# Computing the probability example

I have been doing the following example, and there is something I do not understand. It goes like this:

From an urn with four white balls and six black balls, one ball is drawn repeatedly with replacement until a white ball is obtained. Let X be the number of drawings resulting in a black ball. Compute the probability $$P(X\geq 3)$$.

Now, according to the solutions, the way to solve this is to calculate the following: $$\sum_{k=3}^∞ ((\frac{6}{10})^k\cdot\frac{4}{10})$$

My question: Why cannot I solve it like this: $$P(X\geq 3)=1-(P(X=0)+P(X=1)+P(X=2))$$?

Thank you

• I much prefer your solution! I'd even go a bit further, and say that the answer is the probability of getting $BBB$ as your first three. Makes no difference what happens after that. – lulu Nov 18 '18 at 21:38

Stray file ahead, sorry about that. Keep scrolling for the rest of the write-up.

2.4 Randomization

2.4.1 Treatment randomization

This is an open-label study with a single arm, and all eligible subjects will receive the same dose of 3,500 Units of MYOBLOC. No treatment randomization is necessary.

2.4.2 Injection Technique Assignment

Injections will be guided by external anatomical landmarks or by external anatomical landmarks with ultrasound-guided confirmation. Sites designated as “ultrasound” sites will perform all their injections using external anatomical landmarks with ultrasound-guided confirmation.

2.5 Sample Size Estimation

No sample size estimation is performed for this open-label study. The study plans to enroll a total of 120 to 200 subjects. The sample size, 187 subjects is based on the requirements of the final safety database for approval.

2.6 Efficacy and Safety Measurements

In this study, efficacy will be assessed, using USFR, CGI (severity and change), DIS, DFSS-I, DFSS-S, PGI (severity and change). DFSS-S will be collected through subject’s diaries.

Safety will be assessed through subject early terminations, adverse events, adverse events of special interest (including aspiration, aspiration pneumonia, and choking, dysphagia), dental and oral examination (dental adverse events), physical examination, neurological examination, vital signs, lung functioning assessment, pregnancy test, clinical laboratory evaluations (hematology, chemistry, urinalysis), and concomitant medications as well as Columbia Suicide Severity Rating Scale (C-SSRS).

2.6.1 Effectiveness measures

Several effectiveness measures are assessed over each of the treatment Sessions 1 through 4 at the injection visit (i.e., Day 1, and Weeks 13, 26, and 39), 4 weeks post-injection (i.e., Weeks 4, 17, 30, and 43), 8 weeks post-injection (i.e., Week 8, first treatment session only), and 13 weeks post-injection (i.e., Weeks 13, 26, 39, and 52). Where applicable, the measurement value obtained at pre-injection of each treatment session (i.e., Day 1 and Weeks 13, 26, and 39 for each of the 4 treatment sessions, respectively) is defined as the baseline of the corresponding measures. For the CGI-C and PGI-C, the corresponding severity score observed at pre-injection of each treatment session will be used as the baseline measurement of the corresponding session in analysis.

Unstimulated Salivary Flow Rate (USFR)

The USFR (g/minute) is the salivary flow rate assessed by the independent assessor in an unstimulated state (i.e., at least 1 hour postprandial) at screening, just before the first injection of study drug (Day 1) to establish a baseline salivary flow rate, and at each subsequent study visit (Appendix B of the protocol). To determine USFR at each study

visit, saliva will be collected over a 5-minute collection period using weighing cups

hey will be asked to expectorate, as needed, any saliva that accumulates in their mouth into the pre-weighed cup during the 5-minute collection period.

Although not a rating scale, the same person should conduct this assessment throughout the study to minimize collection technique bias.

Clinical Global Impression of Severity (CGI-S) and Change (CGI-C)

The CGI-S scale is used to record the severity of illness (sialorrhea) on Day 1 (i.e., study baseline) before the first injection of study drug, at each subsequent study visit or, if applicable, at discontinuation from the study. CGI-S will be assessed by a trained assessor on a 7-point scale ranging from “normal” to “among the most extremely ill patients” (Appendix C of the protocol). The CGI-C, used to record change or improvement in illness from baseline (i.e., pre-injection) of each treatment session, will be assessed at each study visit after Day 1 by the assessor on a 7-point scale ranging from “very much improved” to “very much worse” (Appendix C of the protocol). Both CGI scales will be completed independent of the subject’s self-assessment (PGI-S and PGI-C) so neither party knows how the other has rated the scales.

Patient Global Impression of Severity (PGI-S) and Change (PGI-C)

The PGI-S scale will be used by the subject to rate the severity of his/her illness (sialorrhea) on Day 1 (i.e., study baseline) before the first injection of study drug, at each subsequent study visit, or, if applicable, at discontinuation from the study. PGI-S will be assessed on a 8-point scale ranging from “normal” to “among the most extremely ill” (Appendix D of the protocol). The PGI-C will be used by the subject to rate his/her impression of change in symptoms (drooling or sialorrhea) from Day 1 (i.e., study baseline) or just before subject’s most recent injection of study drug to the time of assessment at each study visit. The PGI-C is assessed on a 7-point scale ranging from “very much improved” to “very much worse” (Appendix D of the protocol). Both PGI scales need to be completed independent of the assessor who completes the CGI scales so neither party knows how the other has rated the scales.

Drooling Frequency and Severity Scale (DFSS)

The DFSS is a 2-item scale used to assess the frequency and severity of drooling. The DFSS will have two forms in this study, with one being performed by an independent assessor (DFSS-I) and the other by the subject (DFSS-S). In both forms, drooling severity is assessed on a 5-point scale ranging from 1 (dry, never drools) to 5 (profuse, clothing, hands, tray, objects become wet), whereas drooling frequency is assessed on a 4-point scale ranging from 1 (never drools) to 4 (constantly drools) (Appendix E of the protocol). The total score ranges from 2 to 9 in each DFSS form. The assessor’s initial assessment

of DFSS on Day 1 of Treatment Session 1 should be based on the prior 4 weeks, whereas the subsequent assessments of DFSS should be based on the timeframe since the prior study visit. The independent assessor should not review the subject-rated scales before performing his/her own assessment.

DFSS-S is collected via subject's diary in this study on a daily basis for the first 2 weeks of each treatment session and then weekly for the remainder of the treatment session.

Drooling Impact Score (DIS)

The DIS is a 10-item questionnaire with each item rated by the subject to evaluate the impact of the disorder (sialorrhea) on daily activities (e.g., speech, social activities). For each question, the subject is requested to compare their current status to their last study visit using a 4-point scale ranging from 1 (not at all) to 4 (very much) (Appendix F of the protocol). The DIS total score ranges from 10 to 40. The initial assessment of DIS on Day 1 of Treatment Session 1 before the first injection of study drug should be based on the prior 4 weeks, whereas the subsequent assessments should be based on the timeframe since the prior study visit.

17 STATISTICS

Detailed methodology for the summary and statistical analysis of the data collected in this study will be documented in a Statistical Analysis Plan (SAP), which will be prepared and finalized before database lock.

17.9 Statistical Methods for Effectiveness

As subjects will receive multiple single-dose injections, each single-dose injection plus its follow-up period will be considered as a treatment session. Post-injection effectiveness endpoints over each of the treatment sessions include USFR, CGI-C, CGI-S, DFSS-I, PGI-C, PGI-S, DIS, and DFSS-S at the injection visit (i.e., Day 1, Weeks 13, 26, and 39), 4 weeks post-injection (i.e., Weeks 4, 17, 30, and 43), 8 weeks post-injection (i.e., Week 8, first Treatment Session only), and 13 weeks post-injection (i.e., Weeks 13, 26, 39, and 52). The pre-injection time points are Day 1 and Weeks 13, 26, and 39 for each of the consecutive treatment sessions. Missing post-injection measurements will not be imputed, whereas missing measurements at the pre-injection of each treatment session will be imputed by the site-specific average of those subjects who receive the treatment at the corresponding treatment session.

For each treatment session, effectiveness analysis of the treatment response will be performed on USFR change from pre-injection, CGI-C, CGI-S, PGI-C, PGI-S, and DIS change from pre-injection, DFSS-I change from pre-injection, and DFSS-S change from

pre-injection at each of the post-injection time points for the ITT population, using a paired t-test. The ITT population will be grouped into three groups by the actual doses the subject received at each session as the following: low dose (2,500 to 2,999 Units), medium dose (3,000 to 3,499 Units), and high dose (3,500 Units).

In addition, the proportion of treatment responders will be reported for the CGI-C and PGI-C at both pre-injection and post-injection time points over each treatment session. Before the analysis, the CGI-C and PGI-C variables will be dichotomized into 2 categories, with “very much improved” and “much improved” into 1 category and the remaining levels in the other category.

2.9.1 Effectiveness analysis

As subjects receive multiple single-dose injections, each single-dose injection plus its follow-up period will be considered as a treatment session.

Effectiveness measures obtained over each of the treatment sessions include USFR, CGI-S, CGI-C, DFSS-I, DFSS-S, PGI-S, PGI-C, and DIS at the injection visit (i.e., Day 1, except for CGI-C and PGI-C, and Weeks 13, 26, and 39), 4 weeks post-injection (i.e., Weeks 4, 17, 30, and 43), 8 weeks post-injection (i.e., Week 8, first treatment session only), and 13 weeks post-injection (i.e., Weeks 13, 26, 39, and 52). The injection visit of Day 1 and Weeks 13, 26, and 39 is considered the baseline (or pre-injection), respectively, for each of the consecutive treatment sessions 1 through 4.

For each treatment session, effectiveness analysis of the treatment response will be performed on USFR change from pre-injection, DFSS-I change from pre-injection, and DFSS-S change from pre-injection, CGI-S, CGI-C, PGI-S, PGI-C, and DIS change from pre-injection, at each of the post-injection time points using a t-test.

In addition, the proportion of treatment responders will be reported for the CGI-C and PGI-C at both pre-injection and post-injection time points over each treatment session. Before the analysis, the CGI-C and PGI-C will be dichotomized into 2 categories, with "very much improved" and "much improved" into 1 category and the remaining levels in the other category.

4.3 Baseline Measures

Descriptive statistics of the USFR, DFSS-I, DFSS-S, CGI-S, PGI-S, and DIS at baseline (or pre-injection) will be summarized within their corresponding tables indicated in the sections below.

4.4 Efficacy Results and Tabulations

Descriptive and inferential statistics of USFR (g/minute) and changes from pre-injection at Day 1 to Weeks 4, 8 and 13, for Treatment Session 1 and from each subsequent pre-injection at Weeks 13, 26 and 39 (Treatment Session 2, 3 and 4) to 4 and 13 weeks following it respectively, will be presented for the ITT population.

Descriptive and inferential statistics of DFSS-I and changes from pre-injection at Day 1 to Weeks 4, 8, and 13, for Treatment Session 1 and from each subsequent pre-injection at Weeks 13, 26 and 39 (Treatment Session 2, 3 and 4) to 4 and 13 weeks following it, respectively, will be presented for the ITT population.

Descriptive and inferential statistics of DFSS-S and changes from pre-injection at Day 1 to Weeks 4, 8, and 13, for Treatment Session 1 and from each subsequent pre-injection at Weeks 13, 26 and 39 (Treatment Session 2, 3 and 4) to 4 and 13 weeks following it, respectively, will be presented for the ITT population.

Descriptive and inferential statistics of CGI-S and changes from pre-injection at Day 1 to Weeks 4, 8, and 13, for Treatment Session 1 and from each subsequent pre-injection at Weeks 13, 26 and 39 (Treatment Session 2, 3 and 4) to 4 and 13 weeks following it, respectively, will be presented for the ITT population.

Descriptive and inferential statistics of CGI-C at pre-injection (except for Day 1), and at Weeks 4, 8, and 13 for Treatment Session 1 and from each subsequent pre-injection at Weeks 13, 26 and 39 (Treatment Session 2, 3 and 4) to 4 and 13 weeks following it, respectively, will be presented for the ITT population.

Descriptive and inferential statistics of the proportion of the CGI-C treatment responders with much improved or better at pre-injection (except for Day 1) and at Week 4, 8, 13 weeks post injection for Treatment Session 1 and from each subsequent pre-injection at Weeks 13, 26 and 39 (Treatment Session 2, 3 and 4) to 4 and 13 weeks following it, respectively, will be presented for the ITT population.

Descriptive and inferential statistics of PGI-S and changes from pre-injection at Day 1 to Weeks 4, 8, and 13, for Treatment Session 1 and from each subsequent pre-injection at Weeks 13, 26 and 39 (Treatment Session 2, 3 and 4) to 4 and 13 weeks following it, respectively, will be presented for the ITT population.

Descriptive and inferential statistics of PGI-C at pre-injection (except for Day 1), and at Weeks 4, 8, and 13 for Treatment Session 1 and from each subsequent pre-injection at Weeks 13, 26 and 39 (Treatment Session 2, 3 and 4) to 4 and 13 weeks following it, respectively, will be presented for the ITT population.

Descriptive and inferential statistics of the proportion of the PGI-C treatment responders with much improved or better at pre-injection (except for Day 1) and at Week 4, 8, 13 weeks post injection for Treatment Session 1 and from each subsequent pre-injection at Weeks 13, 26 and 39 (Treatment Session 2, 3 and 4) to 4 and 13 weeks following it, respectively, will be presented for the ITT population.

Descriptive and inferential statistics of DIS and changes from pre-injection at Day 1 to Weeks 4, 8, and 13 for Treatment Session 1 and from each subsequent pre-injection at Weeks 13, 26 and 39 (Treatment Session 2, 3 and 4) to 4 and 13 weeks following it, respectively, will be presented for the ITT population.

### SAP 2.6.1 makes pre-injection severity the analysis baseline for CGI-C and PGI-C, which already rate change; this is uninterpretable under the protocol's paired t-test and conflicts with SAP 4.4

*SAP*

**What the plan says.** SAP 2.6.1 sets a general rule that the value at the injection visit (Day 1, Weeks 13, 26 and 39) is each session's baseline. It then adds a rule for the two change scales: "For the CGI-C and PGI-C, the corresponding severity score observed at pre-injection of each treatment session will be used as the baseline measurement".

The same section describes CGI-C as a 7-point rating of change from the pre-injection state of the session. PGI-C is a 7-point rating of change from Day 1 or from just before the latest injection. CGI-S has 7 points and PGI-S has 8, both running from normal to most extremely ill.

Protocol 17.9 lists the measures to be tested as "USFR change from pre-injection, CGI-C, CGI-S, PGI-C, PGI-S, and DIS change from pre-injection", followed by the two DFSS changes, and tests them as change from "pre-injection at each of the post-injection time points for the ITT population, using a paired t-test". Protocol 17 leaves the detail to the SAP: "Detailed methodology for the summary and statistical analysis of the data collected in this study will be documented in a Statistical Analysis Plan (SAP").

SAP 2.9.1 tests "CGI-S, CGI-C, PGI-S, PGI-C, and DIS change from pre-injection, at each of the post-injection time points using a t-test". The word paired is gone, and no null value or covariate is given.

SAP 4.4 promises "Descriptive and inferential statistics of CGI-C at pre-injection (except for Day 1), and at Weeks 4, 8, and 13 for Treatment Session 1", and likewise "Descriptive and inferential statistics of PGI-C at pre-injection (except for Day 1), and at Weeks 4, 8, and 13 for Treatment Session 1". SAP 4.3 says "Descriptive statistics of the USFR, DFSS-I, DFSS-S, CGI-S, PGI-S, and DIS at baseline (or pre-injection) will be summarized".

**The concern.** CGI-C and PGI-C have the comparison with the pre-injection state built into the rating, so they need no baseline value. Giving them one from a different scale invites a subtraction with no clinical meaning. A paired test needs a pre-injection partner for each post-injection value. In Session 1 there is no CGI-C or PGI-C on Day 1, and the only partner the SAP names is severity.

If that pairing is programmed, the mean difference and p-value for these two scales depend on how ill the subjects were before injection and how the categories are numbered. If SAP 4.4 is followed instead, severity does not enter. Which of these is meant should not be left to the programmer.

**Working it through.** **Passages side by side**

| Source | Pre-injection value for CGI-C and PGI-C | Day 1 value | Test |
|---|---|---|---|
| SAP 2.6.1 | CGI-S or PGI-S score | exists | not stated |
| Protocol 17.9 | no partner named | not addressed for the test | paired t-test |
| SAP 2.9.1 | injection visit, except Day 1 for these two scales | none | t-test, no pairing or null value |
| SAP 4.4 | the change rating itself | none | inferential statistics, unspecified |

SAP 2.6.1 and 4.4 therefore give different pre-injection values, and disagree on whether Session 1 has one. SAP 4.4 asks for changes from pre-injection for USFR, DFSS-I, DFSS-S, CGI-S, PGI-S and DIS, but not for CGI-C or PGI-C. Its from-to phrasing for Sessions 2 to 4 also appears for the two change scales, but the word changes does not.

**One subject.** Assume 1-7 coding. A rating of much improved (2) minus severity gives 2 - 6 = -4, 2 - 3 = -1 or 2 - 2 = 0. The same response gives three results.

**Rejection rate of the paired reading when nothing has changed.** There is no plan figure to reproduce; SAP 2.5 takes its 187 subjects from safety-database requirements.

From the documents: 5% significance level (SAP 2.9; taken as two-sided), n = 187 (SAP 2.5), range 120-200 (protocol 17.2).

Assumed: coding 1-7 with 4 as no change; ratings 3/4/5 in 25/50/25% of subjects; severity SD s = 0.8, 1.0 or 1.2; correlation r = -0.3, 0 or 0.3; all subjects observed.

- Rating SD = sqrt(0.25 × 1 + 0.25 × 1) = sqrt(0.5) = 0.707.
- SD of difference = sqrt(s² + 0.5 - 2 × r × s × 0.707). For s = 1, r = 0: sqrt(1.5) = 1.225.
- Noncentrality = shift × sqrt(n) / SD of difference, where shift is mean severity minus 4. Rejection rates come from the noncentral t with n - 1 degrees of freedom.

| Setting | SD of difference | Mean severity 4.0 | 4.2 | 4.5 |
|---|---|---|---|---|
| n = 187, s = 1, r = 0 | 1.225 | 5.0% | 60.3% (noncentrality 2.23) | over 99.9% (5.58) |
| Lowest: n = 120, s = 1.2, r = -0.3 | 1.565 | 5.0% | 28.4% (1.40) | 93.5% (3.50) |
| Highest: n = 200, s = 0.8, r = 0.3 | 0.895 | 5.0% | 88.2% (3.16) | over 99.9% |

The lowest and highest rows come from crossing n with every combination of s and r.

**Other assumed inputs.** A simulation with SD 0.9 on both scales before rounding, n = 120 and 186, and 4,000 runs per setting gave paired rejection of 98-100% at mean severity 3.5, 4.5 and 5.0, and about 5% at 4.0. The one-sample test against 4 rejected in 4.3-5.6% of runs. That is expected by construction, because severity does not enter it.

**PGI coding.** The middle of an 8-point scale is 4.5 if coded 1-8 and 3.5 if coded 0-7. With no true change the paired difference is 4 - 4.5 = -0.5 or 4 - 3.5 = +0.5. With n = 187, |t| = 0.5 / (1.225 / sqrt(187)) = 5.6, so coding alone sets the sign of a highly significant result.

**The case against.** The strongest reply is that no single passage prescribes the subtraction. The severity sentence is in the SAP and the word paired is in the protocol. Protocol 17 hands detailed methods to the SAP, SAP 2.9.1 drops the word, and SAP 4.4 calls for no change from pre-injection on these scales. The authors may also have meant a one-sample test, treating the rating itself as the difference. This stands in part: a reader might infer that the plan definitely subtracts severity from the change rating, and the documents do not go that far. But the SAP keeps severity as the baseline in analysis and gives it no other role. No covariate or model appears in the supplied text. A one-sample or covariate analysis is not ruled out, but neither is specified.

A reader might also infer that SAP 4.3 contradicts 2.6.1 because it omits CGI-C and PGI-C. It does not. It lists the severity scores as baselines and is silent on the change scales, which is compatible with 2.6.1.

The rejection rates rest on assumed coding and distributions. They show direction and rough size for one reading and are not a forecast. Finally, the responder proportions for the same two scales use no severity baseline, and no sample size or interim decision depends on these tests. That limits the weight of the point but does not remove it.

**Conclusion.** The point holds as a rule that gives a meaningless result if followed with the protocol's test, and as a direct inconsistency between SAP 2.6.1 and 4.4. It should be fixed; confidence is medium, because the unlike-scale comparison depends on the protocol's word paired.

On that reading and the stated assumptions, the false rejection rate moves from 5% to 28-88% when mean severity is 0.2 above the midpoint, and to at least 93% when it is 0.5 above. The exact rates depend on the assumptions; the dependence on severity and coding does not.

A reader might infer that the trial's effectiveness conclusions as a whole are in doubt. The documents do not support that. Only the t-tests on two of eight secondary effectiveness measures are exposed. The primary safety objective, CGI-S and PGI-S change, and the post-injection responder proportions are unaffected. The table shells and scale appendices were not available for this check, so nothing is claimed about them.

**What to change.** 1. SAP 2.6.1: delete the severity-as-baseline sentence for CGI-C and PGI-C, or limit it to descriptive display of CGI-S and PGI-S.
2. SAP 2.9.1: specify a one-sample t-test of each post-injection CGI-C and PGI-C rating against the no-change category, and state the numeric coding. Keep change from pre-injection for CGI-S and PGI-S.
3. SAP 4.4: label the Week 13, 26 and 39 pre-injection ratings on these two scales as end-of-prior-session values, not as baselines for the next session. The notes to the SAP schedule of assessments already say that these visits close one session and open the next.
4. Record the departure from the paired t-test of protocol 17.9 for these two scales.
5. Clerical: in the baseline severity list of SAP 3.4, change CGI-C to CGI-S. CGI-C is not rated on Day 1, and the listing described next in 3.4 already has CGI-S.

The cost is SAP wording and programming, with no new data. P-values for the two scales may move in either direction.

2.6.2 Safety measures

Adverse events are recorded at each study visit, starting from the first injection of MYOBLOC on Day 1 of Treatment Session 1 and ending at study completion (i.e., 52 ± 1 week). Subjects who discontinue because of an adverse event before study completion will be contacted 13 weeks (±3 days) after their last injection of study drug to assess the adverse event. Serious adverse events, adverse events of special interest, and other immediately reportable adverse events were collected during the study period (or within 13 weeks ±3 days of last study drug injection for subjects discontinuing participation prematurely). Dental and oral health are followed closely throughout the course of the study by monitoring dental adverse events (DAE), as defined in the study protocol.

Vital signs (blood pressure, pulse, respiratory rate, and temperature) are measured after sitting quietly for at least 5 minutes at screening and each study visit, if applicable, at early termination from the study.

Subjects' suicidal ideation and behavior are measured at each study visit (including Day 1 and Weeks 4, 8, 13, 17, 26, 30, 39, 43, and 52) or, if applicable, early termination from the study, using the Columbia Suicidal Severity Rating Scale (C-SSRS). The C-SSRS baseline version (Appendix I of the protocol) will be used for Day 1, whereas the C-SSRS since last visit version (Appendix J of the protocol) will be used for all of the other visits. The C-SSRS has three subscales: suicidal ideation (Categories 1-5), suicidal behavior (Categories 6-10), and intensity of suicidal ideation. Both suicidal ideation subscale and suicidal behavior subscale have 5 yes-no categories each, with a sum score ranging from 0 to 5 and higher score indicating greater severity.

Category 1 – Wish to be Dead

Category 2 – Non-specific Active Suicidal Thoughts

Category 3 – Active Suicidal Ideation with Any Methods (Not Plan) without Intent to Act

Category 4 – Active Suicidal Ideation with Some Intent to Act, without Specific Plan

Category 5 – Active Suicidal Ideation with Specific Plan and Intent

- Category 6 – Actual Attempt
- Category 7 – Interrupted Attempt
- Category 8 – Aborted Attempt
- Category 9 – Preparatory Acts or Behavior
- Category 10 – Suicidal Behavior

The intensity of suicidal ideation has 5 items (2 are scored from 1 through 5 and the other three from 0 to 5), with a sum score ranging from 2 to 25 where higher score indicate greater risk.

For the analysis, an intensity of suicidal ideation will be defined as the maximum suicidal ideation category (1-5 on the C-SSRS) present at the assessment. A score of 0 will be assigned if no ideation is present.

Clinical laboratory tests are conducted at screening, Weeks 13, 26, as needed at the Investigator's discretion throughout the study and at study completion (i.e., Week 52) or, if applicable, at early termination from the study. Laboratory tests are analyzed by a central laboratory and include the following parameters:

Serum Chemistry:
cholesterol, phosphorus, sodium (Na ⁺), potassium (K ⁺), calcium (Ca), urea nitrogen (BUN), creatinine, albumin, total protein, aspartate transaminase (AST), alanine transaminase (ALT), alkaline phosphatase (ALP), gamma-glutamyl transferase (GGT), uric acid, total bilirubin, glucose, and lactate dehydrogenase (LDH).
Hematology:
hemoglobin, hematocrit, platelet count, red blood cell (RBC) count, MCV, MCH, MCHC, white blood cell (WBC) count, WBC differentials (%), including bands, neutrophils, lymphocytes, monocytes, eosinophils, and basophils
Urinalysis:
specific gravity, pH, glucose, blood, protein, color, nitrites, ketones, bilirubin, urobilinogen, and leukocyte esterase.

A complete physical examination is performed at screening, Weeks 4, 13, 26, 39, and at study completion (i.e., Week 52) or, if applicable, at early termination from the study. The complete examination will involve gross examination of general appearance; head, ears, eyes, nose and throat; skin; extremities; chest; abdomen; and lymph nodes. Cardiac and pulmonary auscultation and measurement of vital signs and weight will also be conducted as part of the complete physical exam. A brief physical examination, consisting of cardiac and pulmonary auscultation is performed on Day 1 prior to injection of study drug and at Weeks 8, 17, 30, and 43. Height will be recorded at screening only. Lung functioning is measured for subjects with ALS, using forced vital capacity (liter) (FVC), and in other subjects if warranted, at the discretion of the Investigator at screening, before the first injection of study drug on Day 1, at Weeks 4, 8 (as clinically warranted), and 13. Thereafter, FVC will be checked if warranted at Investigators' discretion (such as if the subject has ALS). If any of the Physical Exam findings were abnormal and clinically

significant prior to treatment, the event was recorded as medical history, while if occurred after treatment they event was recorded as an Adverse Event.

• As an editorial note: people often like the Geometric Series method because it's something you can just memorize and work through. Always better to think about the problem and then try to get a simpler solution. – lulu Nov 18 '18 at 21:39
• They are equivalent. It helps to know the general form though. For example, if you had to calculate $P(X \geq 10)$, your method could feel a bit tedious. – Aditya Dua Nov 20 '18 at 7:18